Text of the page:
“It’s a very positive space,” says Bellevue West 10th grader Ari Di Bernardo, a first-year participant. “No one feels like an outcast because that’s not what LTAB is about. It’s about connecting through this very beautiful thing we do. For me it’s the feeling of belonging. Like I finally have a safe place to just open up and give up all the feelings I’d been harboring. I can be honest. I’m not afraid to say what I need to now.”

“It’s uplifting to have everybody there have your back,” says Council Bluffs Abraham Lincoln senior Francisco Franco. “The feeling is just warmth and good vibes. It is a competition but everybody’s there to support you, nobody’s there to put you down. Of course, there’s scores but it’s your words, your poems, so you can listen to the scores or believe in yourself. I choose to go up there and to have as much fun as I can.”

“It’s good to be in a competitive environment where everybody roots for everybody instead of against everybody,” says Franco’s teammate, Chanel Zarate.

Matt Mason says it’s not just the high energy, communal love-in that gives LTAB a following but the work itself.

“Yeah, people are yelling and cheering for poets, but the poems are also interesting, funny, beautifully put together. It exceeds your expectations of teen poetry. These kids are smart, creative. It would not surprise me if a lot of these poems get published in magazines or eventually books.”

Central High teacher Deron Larson is impressed by how much work his students put into making poems as powerful as they can be, doing draft after draft, all under the guidance of teaching artist Greg Harries.

“They become invested in words in a way I don’t get to observe every day in the classroom. They make a commitment that goes beyond doing homework a teacher assigns. They make their own homework and just conquer it and take it 10 steps beyond where they thought they were going to go.

“The mentoring poets that duck into my classroom and share their love for words really touch the students in a way I can’t do. As much as I love words there’s a process over the course of the year where they get tired of hearing the same thing I have to say. If a 20something comes in they’re much closer to my students’ experience. The message carries differently and then the students just run with it.”

Larson’s pleased slam poetry has found a footing in schools but he’s not sure it would benefit from being a formal academic program.

“If we put it into a curriculum it almost feels like we might change it an elemental way. As an after school club and extra that definitely deserves our support it feels like it might work better. If we try to write it into lessons I think there’s a possibility we might kill something that’s so vibrant right now.”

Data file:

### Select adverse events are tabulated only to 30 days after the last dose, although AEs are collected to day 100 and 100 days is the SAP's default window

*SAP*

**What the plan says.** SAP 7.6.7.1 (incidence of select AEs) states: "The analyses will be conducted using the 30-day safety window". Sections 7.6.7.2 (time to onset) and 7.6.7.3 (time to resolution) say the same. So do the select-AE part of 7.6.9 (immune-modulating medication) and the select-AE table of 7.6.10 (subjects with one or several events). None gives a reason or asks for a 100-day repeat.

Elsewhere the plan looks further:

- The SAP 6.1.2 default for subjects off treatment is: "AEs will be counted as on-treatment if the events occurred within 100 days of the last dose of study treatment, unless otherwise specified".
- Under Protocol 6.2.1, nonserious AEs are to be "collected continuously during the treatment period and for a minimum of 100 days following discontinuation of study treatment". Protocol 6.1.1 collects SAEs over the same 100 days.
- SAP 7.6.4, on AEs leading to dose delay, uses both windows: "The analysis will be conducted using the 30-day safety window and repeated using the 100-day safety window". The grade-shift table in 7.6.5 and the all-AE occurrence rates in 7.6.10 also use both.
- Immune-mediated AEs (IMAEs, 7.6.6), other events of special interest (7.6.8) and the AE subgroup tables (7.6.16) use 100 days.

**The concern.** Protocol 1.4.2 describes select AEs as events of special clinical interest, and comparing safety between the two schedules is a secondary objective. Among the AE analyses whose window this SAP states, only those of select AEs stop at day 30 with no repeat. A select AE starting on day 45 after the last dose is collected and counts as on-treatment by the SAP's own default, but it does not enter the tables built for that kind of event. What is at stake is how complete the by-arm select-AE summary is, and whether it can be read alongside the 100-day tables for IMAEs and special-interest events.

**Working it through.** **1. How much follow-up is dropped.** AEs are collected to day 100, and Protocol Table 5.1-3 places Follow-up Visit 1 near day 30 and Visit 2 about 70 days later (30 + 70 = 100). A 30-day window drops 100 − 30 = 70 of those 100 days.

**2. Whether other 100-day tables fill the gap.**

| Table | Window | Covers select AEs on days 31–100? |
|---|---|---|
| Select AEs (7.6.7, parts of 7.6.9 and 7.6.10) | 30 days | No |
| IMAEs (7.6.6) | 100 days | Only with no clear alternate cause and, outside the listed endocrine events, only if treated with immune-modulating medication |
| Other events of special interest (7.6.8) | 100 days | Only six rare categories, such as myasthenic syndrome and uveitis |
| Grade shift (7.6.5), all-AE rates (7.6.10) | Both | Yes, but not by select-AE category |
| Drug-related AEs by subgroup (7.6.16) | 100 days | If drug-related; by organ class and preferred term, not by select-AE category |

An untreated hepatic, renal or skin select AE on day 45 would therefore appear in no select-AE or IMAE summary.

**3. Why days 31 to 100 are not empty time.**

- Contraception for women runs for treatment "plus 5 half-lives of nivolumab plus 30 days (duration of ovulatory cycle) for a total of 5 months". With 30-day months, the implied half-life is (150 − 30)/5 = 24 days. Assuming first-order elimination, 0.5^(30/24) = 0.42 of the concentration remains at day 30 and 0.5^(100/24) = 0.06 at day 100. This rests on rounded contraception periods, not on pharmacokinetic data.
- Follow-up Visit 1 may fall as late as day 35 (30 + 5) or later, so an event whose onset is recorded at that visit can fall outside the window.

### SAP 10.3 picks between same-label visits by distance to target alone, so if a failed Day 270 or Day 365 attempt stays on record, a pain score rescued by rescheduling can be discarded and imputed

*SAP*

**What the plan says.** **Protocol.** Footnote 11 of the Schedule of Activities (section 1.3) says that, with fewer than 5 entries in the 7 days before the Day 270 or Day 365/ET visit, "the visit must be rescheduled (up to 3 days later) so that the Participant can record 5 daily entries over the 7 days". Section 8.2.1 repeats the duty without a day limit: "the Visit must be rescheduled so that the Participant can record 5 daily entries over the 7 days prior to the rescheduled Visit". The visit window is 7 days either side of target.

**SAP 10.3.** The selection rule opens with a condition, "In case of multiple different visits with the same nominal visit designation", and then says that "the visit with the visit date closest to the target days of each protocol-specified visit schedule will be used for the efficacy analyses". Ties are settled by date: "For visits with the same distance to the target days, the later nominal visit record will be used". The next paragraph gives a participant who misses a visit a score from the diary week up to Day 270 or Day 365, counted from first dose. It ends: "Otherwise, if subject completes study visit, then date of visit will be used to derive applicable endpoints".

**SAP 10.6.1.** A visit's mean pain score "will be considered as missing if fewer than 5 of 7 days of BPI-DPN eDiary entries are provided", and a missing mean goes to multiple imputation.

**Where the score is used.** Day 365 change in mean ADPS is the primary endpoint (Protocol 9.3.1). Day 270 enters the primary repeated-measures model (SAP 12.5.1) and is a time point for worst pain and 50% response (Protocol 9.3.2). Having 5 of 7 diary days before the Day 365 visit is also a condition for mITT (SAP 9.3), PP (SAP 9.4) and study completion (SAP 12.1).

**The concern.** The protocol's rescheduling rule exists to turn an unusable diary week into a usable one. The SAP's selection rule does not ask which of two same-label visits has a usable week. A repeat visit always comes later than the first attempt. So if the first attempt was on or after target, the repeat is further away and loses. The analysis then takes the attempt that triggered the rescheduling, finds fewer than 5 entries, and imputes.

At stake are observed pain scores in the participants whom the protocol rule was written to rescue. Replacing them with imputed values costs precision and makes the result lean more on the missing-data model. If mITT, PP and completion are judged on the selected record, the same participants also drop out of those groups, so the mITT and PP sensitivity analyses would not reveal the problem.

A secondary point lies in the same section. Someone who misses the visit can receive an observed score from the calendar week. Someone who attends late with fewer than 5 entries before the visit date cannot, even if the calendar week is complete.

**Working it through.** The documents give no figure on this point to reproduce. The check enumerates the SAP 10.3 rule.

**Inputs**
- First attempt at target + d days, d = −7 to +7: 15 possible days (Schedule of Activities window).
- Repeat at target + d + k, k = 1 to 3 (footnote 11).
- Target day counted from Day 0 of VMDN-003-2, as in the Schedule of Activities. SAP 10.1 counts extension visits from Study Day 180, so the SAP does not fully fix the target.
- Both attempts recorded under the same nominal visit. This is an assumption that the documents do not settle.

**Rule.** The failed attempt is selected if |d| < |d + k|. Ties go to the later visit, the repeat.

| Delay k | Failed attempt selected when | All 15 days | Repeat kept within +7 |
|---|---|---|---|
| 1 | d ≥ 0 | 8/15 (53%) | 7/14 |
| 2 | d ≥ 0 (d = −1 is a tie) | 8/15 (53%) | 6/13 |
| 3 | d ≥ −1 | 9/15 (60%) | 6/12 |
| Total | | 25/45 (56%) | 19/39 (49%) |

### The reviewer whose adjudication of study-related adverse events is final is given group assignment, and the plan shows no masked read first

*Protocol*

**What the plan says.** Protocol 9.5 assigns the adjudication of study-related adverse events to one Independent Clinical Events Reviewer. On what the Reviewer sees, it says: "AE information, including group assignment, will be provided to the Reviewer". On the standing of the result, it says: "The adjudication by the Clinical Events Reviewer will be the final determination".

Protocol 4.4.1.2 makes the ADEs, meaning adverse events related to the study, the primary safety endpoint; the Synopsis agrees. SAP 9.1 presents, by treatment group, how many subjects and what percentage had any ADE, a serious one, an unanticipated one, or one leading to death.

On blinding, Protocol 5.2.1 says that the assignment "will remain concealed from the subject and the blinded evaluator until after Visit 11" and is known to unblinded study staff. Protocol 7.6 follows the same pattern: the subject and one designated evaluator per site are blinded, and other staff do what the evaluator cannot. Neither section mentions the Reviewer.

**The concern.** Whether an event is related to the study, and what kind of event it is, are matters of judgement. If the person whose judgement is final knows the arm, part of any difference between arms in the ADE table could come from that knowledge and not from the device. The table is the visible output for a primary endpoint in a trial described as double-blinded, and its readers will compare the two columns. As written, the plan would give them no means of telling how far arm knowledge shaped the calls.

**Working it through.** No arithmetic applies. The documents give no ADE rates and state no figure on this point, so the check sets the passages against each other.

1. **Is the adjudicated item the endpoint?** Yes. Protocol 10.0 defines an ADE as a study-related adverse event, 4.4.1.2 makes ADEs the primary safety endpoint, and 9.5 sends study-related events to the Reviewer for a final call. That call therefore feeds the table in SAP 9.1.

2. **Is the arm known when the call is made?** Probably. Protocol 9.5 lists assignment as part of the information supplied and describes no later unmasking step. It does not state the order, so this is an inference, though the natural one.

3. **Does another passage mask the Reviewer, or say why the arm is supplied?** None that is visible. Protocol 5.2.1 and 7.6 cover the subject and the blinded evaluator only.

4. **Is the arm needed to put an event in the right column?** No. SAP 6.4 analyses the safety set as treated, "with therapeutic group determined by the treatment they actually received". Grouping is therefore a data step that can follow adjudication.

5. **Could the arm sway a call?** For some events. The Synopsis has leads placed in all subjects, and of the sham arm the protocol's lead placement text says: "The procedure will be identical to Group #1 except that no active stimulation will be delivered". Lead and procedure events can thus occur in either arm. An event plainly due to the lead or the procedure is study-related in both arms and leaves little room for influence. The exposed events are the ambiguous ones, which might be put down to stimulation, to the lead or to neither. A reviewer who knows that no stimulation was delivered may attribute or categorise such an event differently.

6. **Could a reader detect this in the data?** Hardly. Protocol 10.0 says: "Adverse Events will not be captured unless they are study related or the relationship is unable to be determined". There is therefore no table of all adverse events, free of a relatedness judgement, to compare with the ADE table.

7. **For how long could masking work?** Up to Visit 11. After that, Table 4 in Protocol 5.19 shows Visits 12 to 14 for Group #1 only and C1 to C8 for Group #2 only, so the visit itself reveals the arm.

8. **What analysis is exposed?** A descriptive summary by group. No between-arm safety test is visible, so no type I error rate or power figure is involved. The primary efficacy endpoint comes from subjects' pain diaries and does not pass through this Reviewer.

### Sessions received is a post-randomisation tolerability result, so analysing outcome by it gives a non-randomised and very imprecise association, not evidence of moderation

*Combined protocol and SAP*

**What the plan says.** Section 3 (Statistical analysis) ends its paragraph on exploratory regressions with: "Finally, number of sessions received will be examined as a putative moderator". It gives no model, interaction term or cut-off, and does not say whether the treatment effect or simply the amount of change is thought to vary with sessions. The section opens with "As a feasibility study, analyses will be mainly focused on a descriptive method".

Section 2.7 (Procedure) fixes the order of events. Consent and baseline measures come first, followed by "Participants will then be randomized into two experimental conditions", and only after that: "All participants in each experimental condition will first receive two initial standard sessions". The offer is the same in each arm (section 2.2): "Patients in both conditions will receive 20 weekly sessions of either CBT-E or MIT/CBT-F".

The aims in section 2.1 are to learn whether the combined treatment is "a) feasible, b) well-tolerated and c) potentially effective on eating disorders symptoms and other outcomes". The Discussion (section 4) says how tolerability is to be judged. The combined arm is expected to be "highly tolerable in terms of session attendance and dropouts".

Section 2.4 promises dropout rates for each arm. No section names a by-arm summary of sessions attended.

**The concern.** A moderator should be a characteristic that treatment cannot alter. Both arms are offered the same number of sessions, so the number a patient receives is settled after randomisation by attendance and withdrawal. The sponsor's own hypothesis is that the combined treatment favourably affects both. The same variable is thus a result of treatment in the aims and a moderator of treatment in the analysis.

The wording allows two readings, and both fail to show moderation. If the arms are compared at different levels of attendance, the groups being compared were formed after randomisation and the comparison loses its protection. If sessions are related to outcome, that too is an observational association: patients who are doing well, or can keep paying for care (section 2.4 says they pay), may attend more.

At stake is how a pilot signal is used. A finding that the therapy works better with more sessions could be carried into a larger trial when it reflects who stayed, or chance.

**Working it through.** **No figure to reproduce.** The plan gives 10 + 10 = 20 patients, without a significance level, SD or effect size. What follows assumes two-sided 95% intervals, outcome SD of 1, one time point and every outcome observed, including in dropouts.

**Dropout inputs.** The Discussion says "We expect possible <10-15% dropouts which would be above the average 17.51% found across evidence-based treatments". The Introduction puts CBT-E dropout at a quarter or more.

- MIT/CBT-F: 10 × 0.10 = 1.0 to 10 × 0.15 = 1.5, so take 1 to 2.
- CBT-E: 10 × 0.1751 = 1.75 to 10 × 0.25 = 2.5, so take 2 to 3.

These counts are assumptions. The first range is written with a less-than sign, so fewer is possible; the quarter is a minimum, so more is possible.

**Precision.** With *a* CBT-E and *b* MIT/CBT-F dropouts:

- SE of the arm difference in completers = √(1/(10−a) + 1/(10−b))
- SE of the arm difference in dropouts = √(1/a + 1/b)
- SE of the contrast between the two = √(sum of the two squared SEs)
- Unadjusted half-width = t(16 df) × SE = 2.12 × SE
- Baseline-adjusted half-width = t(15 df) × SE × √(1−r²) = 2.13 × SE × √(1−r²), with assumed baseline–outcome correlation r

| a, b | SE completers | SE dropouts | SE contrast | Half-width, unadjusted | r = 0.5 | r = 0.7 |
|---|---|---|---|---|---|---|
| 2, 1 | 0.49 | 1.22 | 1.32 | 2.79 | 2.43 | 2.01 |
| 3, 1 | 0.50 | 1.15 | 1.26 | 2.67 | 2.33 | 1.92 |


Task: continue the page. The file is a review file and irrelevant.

NWC artists also work with youth at a Lincoln juvenile detention center. Audio recordings of these youths’ poems will play at the finals to allow “their voices to be heard,” Mason says.

For festival details, visit ltabomaha.org.

Omaha World-Herald Columnist Mike Kelly: A Storyteller for All Seasons

April 2, 2014 1 comment

I suppose it’s inevitable and only natural that I write about journalists from time to time.  After all, the world of journalism what I know best having plied the trade myself for many years.  The following New Horizons cover profile I wrote about the popular Omaha World-Herald columnist Mike Kelly is like a lot of stories I’ve done about journalists that you can find on this blog in that like those other pieces this one focuses on a veteran in the field whom I admire.  Kelly has become the face of that venerable daily and a leading advocate for Omaha and for good reason: he’s a prolific storyteller well plugged into the ryhthms of life in his adopted hometown of Omaha, Neb.

 

 

Cover Photo

New Horizons Newspaper

 

 

Omaha World-Herald Columnist Mike Kelly: A Storyteller for All Seasons

©by Leo Adam Biga

Originally appeared in the New Horizons
The face of a newspaper
When it comes to local print media, the Omaha World-Herald is the only game in town owing to its vast coverage and reach. For a long time now the venerable daily’s most public face has been lead Metro columnist Michael Kelly, also a much in-demand master of ceremonies and public speaker. The Cincinnati, Ohio native has made his life, career and home here. He often uses the popular column he’s penned since 1991 as a platform for celebrating Omaha.